‘I’ve actually changed my plan completely, although the original idea is still bubbling away and may well come to fruition at some point,’ he said.
That initial concept was The Property Source, something which developed from the former teaching assistant’s research into investments.
‘The more I studied the topic, the more I became drawn into property investment,’ he explained. ‘However, I didn’t have much money available to invest.’
Undeterred by the size of his bank balance, Cameron – who, as a keen shooter, has also represented Jersey in the Island Games and Commonwealth Games – pursued a practice called property-deal sourcing, which enables individuals without significant capital to invest in the sector.
‘It’s still a small market but, by viewing properties and providing details to potential buyers, you can make good money as a deal sourcer,’ he explained. ‘It’s an effective way to acquire capital and, ultimately, invest in your own property portfolio.’
Indeed, it was by using a deal sourcer that Cameron was able to acquire a flat in Blackpool, a move which not only inspired The Property Source but which is now providing an Airbnb property and giving him valuable knowledge for his new venture.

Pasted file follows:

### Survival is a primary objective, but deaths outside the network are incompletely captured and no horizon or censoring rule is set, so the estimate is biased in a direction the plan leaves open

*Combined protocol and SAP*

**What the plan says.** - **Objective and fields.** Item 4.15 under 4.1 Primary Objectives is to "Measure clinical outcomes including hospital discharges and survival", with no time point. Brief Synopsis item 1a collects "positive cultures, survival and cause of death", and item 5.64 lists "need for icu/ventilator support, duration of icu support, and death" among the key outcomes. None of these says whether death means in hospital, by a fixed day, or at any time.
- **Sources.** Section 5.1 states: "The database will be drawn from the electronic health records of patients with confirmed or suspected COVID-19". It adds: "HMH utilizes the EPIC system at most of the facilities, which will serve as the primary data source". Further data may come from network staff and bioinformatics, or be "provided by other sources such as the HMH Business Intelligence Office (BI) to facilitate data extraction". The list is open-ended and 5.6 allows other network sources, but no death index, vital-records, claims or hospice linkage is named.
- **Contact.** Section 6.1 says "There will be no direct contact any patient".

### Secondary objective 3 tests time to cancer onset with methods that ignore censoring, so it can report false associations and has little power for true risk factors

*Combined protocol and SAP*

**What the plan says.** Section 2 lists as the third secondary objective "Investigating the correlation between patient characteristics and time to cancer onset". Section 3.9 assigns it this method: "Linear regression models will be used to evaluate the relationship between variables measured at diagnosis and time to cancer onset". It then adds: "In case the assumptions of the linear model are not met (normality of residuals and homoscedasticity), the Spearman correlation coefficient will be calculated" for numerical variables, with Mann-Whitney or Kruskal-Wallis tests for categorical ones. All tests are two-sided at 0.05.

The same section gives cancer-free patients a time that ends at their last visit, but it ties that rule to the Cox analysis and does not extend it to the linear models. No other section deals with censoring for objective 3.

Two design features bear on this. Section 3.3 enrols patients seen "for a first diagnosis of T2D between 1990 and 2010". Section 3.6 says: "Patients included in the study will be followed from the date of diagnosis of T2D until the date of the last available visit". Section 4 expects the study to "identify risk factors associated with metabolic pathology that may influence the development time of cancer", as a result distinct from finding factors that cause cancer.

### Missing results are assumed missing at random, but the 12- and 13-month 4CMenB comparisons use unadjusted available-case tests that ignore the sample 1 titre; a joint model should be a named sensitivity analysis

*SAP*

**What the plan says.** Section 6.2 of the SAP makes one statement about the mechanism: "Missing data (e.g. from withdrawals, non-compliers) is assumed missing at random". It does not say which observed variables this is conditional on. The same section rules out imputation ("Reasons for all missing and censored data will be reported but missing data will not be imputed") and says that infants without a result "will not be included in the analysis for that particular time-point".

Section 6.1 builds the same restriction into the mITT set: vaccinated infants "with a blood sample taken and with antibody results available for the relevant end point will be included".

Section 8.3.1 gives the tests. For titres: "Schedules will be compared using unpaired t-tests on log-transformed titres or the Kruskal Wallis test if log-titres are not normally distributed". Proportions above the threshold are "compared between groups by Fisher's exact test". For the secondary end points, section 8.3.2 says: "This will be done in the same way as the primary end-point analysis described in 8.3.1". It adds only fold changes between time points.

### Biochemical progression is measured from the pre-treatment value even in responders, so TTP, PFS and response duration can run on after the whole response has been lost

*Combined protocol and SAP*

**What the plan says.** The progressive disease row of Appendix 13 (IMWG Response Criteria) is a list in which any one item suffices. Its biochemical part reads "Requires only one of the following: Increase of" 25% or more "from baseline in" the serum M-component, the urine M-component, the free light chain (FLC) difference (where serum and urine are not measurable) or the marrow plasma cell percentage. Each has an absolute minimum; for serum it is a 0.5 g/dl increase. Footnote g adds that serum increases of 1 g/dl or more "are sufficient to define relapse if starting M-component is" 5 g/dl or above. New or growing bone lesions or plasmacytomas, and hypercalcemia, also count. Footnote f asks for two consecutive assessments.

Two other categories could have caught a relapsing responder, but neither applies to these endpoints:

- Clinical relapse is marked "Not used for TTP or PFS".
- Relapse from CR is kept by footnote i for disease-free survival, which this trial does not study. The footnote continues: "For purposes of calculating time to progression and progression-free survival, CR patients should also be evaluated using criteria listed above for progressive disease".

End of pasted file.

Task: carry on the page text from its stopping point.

‘Although we made good progress with The Property Source, every time we came close to launching, I discovered a new issue which required significant work,’ he said. ‘I still believe there is a need for a safe, monitored platform which facilitates people finding and selling properties – and we now have the model for this – but the financial climate has changed and is not so easy to secure funding for concepts at the moment.’
Now about halfway through the 12-week Bootcamp, Cameron says he has benefited tremendously from the ‘comprehensive’ programme.
‘We have covered so much from customer segments and market size to business models, minimum viable products, GDPR and branding,’ he said. ‘We have also benefited from some incredible speakers, including John Abel and Philip Richardson, from Google, who talked not only about how the tech giant presents and validates its ideas but also about the mindset you need to succeed.’
Also helping to drive the Bootcampers’ success is the Digital Jersey mentoring programme.
‘My mentor is James Broadbent, the head of digital, innovation and design at RBS International, and he is awesome,’ said Cameron. ‘Not only can I bounce ideas off him and get his feedback but those twice-weekly sessions also help me to stay focused and accountable. I can get quite easily distracted and jump around all over the place but knowing I have to do something in time for a certain meeting helps that discipline.’
Keen to establish his Airbnb business in the Island, Cameron said that he was in the process of obtaining the necessary licences before identifying and refurbishing suitable properties.
‘There are a few legalities to work through but I think that entrepreneurship is all about fighting fires and jumping through hoops,’ he smiled. ‘I’m determined to make it work, though, as I love learning new skills and pushing through concepts. In fact, I’m not sure I could go back to working “normally” again.’